Opening the Mind marks the end roads for the mountain of in-house productions that have weighed me down for most of my adult life. It was just the third time I filmed with Mr. Ben. But it will mark the final feature experience completed of our era of work.
Mr. Ben was a portal of stories from his roller coaster of a life within the entertainment industry. One significant tale always puzzled me. Mr. Ben was once replaced by the legendary Christopher Lee. The film had gone through a title change and we knew not what came of it. Any chance I get, I will dig around looking for the various known productions Mr. Ben was involved in. This one remained a mystery. Today on the seventh anniversary of Mr. Ben’s passing I was finally able to place my eyes upon this mystery.
A very special thanks to Madeline Mythos (of Guillotine Girls Horror Podcast) who recognized a very reminiscent image. I had posted a shot of Mr. Ben on set of what was once known as de Sade. She forwarded the same shot back of Christopher Lee standing where Mr. Ben had. The same exact promotional shots recreated with Lee. A little more noodling and we discovered the release shared below…
Early on, someone recommended to Mr. Ben he keep a diary and write a memoir one day. This way all these wild stories they were moved by, could remain fresh and well captured. It was his last wish to see it published and we all hope to see that realized one day. For now, I would like to share an excerpt from his book on the anniversary that he left this mortal coil. Below you can read a tidbit of THE DREAM NEVER DIES: The Life of a Working Actor…
“A featured role was offered me in the movie de Sade. The job came up because of a sick wife and was lost because of the European quota system on co-productions.
The Spanish director, Jesus Franco, phoned me.
“I’m doing a picture called deSade, and I’m wondering if you can come to Barcelona to play a role. The actor who was originally cast has to fly home to Germany. His wife has been in a terrible accident and I need someone to replace him. Your friend, Jack Taylor, who is in the movie, recommended I call you. Do you think you can do it? Jack has assured me you are a good actor.”
There was no audition; just a desperate call.
The first flight out was at six in the morning, and on arrival at the airport there was a limo waiting to drive me to the studio. On the way they handed me a script of the first scene to be shot that day. Learning the lines on the way to the studio, they rushed me into makeup and costume as soon as we got there. They outfitted me almost entirely in black, complete with a voluminous, flowing cape; the trademark of every depraved scoundrel. With my dark hair and penetrating eyes, the time came to play the man who taught deSade’s philosophy of life and kinky sex. After meeting all the other actors on the set we shot the first scene. It went beautifully. There were no flubs and we did it perfectly in one take.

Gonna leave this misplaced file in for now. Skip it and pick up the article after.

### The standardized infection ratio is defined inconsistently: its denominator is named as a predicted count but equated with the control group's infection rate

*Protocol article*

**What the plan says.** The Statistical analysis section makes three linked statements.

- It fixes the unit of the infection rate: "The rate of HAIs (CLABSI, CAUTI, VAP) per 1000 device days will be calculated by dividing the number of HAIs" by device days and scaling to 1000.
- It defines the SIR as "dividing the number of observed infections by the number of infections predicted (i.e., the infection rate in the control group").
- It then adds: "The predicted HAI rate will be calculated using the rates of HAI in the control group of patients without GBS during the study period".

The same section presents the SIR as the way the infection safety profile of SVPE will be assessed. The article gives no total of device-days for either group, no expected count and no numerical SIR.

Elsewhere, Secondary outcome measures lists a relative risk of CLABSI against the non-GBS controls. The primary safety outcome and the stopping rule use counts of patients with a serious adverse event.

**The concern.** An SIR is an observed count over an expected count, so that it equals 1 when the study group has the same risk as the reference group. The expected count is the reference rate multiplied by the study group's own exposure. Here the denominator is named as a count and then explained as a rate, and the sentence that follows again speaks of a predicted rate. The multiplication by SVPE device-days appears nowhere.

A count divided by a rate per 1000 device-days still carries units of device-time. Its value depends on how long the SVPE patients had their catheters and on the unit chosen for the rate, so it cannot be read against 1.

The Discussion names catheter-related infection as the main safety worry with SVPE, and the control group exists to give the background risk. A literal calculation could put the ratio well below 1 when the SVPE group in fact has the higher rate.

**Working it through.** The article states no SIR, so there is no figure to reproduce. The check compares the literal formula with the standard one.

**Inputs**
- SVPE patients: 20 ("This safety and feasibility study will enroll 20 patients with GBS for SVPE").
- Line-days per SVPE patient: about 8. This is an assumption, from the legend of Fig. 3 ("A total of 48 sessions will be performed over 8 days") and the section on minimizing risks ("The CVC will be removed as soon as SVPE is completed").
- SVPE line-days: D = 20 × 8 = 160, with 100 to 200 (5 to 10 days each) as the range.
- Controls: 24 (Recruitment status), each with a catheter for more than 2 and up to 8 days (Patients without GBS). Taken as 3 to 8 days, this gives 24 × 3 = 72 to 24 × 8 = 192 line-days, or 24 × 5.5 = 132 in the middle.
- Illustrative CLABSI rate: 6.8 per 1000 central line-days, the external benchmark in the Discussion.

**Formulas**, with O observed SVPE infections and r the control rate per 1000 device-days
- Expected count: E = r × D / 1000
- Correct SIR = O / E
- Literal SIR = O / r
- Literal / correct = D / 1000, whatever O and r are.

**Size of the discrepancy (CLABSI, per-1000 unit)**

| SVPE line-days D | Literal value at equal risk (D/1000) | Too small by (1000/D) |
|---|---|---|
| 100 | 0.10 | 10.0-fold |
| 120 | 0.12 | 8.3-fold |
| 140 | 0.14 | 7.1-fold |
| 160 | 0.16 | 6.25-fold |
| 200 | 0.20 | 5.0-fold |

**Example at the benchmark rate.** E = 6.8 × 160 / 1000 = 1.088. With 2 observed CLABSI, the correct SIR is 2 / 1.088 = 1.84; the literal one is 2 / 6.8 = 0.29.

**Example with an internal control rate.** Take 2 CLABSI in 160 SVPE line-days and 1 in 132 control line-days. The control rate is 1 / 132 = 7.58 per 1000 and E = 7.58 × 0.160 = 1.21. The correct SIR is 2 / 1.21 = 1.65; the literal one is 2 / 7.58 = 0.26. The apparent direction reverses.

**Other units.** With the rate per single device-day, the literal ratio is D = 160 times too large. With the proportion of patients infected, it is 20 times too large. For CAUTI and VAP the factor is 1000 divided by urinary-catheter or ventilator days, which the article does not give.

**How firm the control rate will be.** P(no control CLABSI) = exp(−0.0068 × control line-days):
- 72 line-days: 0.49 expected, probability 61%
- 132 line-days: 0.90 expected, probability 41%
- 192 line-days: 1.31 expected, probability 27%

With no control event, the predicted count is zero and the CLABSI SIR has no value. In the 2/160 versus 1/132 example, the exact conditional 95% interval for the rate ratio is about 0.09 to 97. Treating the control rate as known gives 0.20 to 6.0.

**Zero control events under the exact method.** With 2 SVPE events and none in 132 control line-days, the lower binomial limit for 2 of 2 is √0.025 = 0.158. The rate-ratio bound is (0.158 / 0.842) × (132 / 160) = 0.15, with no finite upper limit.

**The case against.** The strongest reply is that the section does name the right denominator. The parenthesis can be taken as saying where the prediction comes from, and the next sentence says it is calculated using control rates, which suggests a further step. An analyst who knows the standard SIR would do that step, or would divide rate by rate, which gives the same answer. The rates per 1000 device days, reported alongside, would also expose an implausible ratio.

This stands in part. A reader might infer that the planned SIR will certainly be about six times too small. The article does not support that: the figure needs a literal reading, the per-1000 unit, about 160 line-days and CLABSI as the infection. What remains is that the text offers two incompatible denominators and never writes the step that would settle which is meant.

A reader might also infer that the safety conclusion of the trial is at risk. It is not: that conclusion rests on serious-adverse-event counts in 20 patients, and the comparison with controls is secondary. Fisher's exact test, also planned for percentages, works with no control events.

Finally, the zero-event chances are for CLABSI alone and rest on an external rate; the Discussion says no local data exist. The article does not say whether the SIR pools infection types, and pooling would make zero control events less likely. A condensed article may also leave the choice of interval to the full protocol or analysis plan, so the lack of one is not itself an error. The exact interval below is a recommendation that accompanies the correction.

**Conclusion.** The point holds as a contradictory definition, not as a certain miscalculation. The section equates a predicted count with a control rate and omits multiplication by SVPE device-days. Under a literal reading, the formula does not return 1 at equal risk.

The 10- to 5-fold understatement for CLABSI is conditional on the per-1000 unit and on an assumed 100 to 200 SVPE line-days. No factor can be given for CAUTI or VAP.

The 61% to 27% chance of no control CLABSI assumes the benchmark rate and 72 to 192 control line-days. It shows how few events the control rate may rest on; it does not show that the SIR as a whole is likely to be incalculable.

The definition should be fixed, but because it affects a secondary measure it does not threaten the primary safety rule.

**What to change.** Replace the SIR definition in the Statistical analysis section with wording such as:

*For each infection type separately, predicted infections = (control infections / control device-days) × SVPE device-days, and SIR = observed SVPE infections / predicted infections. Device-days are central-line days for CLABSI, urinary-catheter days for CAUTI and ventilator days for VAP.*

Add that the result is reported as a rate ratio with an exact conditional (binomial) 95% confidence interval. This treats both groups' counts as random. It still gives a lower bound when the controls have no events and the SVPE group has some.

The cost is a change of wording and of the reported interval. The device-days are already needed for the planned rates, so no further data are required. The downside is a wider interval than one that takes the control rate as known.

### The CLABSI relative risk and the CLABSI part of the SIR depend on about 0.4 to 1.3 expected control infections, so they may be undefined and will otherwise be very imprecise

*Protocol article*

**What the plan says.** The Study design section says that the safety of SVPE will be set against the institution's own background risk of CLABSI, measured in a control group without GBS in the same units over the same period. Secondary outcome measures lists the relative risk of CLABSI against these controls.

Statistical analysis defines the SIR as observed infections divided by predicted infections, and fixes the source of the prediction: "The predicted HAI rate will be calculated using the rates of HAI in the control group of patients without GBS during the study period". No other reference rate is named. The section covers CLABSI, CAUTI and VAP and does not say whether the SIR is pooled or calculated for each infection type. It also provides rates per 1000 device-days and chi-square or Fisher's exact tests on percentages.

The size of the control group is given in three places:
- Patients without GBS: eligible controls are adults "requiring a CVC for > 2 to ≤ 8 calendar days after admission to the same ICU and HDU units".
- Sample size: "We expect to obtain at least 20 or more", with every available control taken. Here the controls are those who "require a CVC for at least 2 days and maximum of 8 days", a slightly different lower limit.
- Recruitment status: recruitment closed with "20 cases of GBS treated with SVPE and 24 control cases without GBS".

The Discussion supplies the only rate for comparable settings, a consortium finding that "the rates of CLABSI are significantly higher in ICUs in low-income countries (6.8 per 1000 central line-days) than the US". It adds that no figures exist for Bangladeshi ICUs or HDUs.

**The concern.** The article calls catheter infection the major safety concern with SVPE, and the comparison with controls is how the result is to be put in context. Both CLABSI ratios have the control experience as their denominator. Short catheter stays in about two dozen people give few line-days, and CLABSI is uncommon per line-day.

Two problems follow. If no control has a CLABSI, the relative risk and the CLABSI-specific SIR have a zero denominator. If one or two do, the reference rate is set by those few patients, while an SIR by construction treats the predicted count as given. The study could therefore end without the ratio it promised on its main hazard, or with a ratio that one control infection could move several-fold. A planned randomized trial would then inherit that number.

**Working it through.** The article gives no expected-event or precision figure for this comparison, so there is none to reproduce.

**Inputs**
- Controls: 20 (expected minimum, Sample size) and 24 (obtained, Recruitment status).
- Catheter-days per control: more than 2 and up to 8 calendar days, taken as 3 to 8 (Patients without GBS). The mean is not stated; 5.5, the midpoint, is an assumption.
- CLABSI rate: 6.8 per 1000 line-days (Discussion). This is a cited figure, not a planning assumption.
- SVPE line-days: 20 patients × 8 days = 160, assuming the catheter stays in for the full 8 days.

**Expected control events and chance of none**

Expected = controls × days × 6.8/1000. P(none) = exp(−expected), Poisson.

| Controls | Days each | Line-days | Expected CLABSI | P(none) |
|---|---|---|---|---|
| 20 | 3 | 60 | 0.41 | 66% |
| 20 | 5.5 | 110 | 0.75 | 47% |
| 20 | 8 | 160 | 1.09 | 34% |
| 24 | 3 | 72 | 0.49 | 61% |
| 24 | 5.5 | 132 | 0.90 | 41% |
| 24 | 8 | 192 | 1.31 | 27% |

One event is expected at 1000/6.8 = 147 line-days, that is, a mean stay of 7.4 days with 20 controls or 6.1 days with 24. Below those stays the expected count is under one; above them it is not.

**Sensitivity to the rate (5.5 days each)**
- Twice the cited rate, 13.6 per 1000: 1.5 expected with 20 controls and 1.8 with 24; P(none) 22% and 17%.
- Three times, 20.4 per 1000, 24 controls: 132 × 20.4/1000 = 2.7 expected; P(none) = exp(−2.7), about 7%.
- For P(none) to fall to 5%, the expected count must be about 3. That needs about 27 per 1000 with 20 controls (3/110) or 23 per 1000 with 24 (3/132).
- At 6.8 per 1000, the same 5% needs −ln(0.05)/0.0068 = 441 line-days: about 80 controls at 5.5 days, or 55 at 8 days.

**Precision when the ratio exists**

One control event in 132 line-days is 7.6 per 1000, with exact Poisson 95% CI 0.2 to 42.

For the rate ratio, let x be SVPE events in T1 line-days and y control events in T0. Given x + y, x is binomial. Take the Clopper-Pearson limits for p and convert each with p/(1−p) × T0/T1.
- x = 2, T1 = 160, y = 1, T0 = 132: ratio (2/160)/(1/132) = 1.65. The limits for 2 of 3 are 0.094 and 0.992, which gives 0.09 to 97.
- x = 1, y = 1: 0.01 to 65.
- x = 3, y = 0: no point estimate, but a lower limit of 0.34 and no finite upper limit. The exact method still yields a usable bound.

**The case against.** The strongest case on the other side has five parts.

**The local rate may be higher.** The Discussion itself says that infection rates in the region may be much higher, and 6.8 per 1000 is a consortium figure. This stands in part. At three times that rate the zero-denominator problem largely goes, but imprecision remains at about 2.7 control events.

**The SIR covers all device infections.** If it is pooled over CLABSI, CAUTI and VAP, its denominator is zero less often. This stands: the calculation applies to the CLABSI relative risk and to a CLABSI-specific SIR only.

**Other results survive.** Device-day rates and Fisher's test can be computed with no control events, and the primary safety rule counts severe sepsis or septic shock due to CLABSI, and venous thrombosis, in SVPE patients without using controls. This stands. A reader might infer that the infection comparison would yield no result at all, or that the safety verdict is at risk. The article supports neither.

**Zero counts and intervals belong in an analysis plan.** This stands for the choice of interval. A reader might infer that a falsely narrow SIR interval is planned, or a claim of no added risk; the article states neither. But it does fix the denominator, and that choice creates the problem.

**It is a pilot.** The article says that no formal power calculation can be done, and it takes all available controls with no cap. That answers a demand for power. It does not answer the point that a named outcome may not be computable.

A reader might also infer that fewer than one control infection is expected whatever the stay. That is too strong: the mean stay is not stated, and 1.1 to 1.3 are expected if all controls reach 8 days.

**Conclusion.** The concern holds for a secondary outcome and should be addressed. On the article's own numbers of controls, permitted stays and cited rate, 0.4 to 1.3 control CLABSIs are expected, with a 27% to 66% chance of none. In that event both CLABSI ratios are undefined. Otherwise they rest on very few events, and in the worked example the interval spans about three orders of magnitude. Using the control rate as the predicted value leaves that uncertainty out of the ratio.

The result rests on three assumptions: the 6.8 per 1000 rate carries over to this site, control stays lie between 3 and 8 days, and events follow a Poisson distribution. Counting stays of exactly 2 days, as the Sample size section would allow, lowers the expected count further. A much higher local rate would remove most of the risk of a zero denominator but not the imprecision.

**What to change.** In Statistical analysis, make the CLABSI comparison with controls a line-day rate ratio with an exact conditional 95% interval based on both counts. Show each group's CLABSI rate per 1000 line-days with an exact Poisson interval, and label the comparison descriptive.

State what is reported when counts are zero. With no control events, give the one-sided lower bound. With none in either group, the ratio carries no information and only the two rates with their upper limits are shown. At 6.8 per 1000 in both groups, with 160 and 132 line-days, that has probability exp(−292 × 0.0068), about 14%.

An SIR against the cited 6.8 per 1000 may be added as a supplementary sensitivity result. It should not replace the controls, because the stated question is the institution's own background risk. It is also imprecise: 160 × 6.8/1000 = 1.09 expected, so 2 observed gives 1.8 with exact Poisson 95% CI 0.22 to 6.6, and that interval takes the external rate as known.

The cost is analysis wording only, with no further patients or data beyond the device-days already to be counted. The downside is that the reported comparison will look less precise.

It was the best role anyone had ever offered me in a movie. deSade was a semi-porno film. But since it was still the Franco years it was necessary to shoot on a closed set. In the first scene there was no nudity or sex, but there was plenty in other parts of the picture, and the women were stunning. We shot my scene a second time for safety purposes, when the director was told Harry Alan Towers, the producer, was on the phone from London. He was calling to tell Jesus the actor doing the role must be either German or English.
In Europe, when they do co-productions there is a quota system they must adhere to. deSade was a Spanish-English-German co-production so they had to use an equal number of actors and technicians from each country. In spite of the good job done that morning, the perfect shoot and the satisfaction of the director, this actor was out. They had placed me in the Spanish quota.
“But we just shot the first scene with our actor. He’s perfect for the role,” yelled Jesus.
“I’m sorry,” replied Towers, “the actor has to be German or
English. I’ve already spoken to Christopher Lee and he’s agreed
to do the part.”
Christopher Lee was famous for his Dracula films. He hurriedly flew in from London the next day. We watched him practically sleepwalk through the same scene that had been done so well the day before. Jesus apologized but said there was nothing he could do. They paid me in full for my contract and then drove me to the airport for my return flight to Madrid.
It had happened again; but as an actor learns early on, life is full of disappointments. Yet when everything falls apart, actors pick themselves up and know someday it will happen. The dream never dies!” – Ben Tatar, 2002